Applications integrated with JAAS must be configured to use a specific realm, by specifying the realm name.

Default realm

The default realm in Red Hat JBoss Fuse is identified by the karaf realm name. The standard administration services in JBoss Fuse (SSH remote console, JMX port, and so on) are all configured to use the karaf realm by default.

Available realm implementations

JBoss Fuse provides the following alternative JAAS realm implementations:

Standalone JAAS realm

In a standalone container, the karaf realm installs two JAAS login modules, which are used in parallel:
PropertiesLoginModule
Authenticates username/password credentials and stores the secure user data in the InstallDir/etc/users.properties file.
PublickeyLoginModule
Authenticates SSH key-based credentials (consisting of a username and a public/private key pair). Secure user data is stored in the InstallDir/etc/keys.properties file.

Fabric JAAS realm

In a fabric, a karaf realm based on the ZookeeperLoginModule login module is automatically installed in every container (the fabric-jaas feature is included in the default profile) and is responsible for securing the SSH remote console and other administrative services. The Zookeeper login module stores the secure user data in the Fabric Registry.

Note

In containers where the standalone JAAS realm and the Fabric JAAS realm are both installed, the Fabric JAAS realm takes precedence, because it defines a karaf realm with a higher rank.

LDAP JAAS realm

It is also possible to configure a container to use an LDAP login module with JAAS. For details of how to set this up, see LDAP Authentication Tutorial.

14.2. JAAS Console Commands

Editing user data from the console

Red Hat JBoss Fuse provides a set of jaas:* console commands, which you can use to edit JAAS user data from the console.

Note

The jaas:* console commands are not compatible with the LDAP JAAS module.

Standalone realm configuration

A standalone container (which uses the JAAS PropertiesLoginModule and the PublickeyLoginModule) maintains its own database of secure user data, independently of any other containers. To configure the user data for a standalone container, you must log into the specific container (see Connecting and Disconnecting Remotely) whose data you want to modify. Each standalone container must be configured separately.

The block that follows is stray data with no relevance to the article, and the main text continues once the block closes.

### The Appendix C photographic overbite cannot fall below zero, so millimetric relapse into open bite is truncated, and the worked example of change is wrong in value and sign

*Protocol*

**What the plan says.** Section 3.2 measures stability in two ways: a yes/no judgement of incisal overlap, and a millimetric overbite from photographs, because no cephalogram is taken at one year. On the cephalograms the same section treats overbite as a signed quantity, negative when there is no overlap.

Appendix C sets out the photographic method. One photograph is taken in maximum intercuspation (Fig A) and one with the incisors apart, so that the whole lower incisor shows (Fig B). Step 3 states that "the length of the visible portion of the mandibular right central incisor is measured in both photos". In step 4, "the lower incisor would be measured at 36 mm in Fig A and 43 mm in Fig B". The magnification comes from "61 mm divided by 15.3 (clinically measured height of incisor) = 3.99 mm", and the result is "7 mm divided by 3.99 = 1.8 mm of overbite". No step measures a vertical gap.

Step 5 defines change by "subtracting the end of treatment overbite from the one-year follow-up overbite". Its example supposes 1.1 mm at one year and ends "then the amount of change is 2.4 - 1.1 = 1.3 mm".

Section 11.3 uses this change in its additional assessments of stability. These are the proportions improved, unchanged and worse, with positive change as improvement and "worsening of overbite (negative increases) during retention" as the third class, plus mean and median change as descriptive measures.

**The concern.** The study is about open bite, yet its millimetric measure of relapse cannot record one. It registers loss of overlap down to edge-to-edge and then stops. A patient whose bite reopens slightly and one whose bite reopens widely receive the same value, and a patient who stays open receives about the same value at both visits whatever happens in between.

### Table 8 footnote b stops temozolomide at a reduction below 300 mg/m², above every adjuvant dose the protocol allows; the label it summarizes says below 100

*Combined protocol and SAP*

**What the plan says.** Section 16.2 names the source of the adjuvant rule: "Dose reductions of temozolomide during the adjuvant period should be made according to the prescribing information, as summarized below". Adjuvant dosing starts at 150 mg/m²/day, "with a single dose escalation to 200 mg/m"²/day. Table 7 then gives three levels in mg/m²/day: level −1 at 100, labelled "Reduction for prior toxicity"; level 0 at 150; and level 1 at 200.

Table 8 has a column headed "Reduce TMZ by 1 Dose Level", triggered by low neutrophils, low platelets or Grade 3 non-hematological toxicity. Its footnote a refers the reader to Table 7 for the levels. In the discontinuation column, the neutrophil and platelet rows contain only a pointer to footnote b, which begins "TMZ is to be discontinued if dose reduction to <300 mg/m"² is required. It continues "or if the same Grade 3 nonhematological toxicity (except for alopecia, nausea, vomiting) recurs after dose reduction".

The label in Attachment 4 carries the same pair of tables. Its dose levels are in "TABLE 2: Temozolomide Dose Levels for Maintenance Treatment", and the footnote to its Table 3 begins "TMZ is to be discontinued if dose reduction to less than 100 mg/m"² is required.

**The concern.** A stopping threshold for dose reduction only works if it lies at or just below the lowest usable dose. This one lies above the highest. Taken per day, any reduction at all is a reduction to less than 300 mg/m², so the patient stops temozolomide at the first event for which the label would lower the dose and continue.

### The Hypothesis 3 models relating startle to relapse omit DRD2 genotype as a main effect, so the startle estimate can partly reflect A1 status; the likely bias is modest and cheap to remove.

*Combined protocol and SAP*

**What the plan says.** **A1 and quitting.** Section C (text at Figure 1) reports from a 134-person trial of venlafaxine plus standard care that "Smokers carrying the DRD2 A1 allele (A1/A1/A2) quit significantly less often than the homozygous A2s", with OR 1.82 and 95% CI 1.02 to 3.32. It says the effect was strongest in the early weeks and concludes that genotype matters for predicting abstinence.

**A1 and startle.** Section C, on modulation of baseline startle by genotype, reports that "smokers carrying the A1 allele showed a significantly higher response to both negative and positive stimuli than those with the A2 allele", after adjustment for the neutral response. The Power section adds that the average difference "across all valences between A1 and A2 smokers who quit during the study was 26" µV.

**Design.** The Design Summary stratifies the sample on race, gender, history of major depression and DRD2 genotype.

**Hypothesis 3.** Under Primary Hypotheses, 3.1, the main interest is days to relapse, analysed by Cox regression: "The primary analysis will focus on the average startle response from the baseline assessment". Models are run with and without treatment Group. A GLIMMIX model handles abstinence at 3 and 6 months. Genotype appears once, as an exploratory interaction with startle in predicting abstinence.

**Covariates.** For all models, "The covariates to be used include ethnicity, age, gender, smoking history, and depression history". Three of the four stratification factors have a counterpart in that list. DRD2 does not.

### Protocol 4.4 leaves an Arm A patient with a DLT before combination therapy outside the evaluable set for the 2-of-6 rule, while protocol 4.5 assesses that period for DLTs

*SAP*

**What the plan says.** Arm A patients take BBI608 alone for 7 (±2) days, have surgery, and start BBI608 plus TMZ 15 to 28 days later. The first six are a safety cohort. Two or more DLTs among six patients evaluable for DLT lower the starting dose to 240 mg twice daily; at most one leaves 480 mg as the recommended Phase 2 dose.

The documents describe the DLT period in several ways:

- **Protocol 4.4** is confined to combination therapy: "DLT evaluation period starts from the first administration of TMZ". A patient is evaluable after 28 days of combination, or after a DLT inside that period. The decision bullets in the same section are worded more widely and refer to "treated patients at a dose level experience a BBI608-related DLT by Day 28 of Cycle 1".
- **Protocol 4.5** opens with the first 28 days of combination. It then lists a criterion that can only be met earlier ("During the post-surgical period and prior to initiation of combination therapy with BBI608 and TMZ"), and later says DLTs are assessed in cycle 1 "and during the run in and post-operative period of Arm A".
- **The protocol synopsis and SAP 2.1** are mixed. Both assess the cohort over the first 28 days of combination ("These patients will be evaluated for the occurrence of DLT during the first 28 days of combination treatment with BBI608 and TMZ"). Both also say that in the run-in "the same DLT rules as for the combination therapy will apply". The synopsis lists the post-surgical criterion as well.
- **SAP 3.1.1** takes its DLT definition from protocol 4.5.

To start editing the standalone JAAS user data, you must first specify the JAAS realm that you want to modify. To see the available realms, enter the jaas:realms command, as follows:
JBossFuse:karaf@root> jaas:realms
Index Realm                Module Class                                                                    
    1 karaf                org.apache.karaf.jaas.modules.properties.PropertiesLoginModule                  
    2 karaf                org.apache.karaf.jaas.modules.publickey.PublickeyLoginModule
Both of these login modules are active in the default karaf JAAS realm. Enter the following console command to start editing the properties login module in the karaf realm:
JBossFuse:karaf@root> jaas:manage --index 1

Fabric realm configuration

A container in a fabric (which uses the JAAS ZookeeperLoginModule by default) shares its secure user data with all of the other containers in the fabric and the user data is stored in the Fabric Registry. To configure the user data for a fabric, you can log into any of the containers. Because the user data is shared in the registry, any modifications you make are instantly propagated to all of the containers in the fabric.
To start editing the fabric JAAS user data, you must first specify the JAAS login module you want to modify. In the context of fabric, you must modify the Zookeeper login module. For example, if you enter the jaas:realms console command, you might see a listing similar to this:
Index Realm                Module Class
    1 karaf                io.fabric8.jaas.ZookeeperLoginModule